[Nameplate] Fair ~ 91°F  
Feels like: 98°F
Thursday, Aug. 25, 2016

Children should have their shots up-to-date

Wednesday, July 23, 2003

Karen Evans, an Scott County Health Department RN, prepares shots for a patient.
SIKESTON -- With the start of school lurking around the corner, health officials say it's time to make sure area children are caught up with their immunizations -- even the big kids.

"Immunizations are very important, especially with the bioterrorism threat," noted Marian Malone, registered nurse at the Sikeston Kindergarten Center. "We don't really have anything here to be worried about, but you never know with terrorism."

When children reach preschool age, they should have the meningitis and varicella (chicken pox) immunizations, Malone said. Kindergarten children should have the DTP (diphtheria, tetanus and pertussis); polio; MMR (measles, mumps and rubella); and hepatitis B vaccinations.

Immunizations are important for children due to the close quarters they're are confined to in school, Malone said. "Things are spread so easily, especially with the little kids. They don't wash their hands and don't know the importance of it. There's a real big potential for the spread of disease," Malone said.

Malone said each year the school sends out letters to parents whose children's shots aren't on record. The school accepts religious and medical immunization exemptions; however, if the school doesn't have a record of a child's shots, he or she will not be allowed to enroll. Once children do get immunized, parents need to make sure the school has a copy of the records, she added.

Local health departments offer some free immunizations, but not all types. For instance, every Tuesday and Thursday, the New Madrid County Health Department officials can be found administering immunizations to county residents.

Immunizations for preschool and kindergarten children are available, said Christi Pipkin of immunization division for NMC Health Department. For teenagers and adults, they offer tuberculosis (TB) and hepatitis B, but they don't have the meningitis vaccine, she said.

"It's just as important for college students to receive immunizations as it is for younger students," said Jacque Fernald-Leal, prevention nurse for the University of Missouri-Columbia.

For example, at Mizzou newly enrolled students are required to have received two doses of MMR within their lifetime. A TB screening is required only for those who have a high risk of contracting the disease, such as people who have been diagnosed with a chronic medical condition that may impair their immune system or if they're a health care worker, etc.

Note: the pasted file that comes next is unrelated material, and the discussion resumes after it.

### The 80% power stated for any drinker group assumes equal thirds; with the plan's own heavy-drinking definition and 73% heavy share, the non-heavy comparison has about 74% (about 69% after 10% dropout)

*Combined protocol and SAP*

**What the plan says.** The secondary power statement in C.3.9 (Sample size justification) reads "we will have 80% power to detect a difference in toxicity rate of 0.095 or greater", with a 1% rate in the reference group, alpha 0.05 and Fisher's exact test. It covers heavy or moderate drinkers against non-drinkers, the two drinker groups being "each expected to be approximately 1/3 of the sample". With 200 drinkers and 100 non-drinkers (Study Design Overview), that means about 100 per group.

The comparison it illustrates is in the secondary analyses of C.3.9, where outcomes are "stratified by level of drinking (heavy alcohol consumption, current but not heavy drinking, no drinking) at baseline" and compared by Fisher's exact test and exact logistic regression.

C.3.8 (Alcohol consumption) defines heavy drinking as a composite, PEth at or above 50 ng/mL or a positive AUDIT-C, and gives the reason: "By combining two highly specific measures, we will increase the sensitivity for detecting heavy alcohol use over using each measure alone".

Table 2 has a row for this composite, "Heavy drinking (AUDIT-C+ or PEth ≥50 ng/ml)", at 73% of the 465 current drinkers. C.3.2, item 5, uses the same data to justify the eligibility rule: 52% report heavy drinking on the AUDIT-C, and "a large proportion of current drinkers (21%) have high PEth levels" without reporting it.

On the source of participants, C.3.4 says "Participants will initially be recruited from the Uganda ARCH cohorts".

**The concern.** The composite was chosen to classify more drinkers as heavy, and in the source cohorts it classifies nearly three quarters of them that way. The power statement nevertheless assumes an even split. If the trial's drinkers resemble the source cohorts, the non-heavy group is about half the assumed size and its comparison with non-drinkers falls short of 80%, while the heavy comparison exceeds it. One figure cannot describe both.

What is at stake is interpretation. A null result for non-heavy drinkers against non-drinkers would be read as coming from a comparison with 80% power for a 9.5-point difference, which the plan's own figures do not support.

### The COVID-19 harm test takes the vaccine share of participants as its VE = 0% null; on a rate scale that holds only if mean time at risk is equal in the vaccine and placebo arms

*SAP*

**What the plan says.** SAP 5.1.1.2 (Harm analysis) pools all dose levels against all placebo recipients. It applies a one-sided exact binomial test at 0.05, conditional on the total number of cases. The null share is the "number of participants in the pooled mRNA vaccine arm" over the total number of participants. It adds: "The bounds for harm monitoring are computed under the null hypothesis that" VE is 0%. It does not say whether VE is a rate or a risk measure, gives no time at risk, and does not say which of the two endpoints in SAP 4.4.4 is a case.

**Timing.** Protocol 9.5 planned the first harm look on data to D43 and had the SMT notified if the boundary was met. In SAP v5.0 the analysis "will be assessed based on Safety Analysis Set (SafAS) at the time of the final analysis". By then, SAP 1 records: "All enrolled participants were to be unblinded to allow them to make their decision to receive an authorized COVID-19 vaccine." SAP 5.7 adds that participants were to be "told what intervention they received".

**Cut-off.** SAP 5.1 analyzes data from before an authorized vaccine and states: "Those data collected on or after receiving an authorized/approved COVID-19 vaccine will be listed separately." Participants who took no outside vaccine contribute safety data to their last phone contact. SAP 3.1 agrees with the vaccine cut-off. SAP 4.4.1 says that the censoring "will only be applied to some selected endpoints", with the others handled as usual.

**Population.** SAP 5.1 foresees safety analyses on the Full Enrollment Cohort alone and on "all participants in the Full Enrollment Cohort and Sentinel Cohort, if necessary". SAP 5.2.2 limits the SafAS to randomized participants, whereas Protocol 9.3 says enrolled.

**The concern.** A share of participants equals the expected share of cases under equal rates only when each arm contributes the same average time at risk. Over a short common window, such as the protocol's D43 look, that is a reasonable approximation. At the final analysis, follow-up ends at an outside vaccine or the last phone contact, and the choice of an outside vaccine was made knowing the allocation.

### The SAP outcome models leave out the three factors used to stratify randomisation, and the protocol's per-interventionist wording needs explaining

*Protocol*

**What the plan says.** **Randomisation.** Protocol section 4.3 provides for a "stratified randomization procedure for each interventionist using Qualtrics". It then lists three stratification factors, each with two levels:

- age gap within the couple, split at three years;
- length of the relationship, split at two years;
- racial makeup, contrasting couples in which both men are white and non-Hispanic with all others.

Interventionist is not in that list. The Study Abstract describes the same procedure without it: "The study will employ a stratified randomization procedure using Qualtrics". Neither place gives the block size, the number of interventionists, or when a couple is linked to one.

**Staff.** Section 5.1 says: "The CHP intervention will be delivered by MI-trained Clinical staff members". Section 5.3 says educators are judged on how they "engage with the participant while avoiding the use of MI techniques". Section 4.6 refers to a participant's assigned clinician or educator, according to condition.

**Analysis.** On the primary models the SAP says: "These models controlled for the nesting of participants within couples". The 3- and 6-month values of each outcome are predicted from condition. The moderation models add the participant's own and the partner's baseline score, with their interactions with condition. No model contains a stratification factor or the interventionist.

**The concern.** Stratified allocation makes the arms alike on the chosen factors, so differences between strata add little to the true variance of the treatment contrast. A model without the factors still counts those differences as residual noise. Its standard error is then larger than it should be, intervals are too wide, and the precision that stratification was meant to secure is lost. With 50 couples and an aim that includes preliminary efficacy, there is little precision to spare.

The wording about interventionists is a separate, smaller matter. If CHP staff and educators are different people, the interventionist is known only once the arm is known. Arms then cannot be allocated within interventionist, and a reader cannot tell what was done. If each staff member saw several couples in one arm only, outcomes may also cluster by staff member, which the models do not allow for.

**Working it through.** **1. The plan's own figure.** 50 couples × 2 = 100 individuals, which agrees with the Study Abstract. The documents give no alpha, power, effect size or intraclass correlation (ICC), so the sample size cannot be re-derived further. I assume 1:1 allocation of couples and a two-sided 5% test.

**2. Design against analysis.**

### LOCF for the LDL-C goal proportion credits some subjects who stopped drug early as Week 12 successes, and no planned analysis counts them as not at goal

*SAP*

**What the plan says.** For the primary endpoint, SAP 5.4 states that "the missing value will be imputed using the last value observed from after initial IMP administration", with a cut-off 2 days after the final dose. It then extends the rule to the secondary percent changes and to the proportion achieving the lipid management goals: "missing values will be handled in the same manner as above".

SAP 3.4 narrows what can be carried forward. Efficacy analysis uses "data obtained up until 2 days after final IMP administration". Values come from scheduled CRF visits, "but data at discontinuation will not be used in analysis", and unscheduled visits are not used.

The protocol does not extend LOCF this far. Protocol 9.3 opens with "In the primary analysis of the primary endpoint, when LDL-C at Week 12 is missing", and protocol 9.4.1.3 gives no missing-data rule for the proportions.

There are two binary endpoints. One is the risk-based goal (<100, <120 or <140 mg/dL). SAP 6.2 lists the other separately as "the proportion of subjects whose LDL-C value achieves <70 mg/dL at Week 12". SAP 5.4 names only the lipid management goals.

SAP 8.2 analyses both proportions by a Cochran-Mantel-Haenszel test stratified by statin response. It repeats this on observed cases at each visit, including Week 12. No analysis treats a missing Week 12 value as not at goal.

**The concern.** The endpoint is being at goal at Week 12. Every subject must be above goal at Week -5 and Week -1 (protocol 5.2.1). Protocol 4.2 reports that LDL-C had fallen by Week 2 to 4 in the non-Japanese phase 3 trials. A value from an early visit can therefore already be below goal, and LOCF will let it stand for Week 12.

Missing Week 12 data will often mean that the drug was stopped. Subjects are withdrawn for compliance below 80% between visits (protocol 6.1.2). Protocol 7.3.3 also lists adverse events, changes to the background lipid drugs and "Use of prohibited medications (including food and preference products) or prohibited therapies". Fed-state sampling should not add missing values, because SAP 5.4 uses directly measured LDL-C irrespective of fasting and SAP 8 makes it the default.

"The university is recommending all college students get a hepatitis B shot because so many were born before it was mandatory for kindergarten registration," Fernald-Leal said.

Another recommendation by the university is that students have immunity protection of chicken pox, Fernald-Leal said. Chicken pox is fairly mild for kids, but can be quite serious for adults, she pointed out. Good history will tell if a student has immunity protection, she added.

"If your mother or you remember having chicken pox, then that's considered good history. If it's questionable whether you've had it, the university recommends you get the varicella immunization," Fernald-Leal explained.

Another big issue among university campuses is meningitis, Fernald-Leal said. Any student in the congregational setting should consider receiving the immunization for meningitis, she said.

Moms on Meningitis, a national coalition of mothers whose college-age children have been disabled or killed by the disease, encourages college students to get immunized before school starts.

According to the Centers for Disease Control and Prevention, the chances of college students, especially freshmen living in dormitories, contracting meningitis have increased considerably -- 60 percent since 1991.

Studies published in the Journal of the American Medical Association suggest that up to 80 percent of meningitis cases in the college age group may be prevented by a vaccine.

"College life can run down the immune system and certain conditions such as sharing food and drinks, kissing and partying -- all things college kids do -- create opportunities for the immune system to become weaker," Fernald-Leal explained.

For this reason, Mizzou's Student Health Center distributes information on the importance of immunizations to the incoming students each year, Fernald-Leal said.

"Our emphasis here is on education. It's our job to inform. Then we let the students make an informed decision," Fernald-Leal said.

And it appears the students are listening to the sound of reason.

At Mizzou's Summer Welcome, where approximately 90 percent of the incoming freshmen are invited to the campus for registration -- and where vaccinations are available -- 828 freshmen received the meningitis vaccine, Fernald-Leal said.

Whether the students are big or small, the main thing to remember is not to fall behind on immunizations.

Malone emphasized: "If you don't have your shots, you should get to your local health department or physician as soon as possible."